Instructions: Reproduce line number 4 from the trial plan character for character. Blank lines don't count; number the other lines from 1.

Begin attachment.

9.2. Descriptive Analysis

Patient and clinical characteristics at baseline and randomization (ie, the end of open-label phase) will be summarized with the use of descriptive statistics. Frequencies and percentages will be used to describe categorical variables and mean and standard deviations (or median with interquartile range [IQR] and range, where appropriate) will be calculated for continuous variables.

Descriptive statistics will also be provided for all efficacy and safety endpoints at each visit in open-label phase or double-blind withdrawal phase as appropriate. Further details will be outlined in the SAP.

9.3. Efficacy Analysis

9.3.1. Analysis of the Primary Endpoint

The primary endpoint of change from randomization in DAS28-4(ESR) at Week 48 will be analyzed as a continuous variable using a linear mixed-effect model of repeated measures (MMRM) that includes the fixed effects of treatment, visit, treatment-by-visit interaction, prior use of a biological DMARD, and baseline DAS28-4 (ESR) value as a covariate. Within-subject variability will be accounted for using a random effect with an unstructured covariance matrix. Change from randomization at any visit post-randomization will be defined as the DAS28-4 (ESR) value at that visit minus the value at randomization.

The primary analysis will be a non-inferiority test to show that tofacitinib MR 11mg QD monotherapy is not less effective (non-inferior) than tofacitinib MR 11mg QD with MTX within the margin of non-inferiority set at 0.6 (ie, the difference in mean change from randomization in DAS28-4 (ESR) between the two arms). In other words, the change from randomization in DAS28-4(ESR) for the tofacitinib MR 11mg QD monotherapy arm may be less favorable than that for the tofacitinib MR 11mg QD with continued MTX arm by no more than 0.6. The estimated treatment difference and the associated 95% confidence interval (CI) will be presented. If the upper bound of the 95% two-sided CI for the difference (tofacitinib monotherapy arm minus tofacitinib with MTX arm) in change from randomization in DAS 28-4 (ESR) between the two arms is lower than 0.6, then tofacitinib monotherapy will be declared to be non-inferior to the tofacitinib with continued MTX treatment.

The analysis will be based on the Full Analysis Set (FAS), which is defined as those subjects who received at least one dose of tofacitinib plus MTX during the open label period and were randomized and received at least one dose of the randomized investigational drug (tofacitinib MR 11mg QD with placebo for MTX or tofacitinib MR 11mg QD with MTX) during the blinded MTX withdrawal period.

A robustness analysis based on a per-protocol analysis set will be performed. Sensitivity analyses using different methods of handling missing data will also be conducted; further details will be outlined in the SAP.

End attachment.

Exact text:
9.3. Efficacy Analysis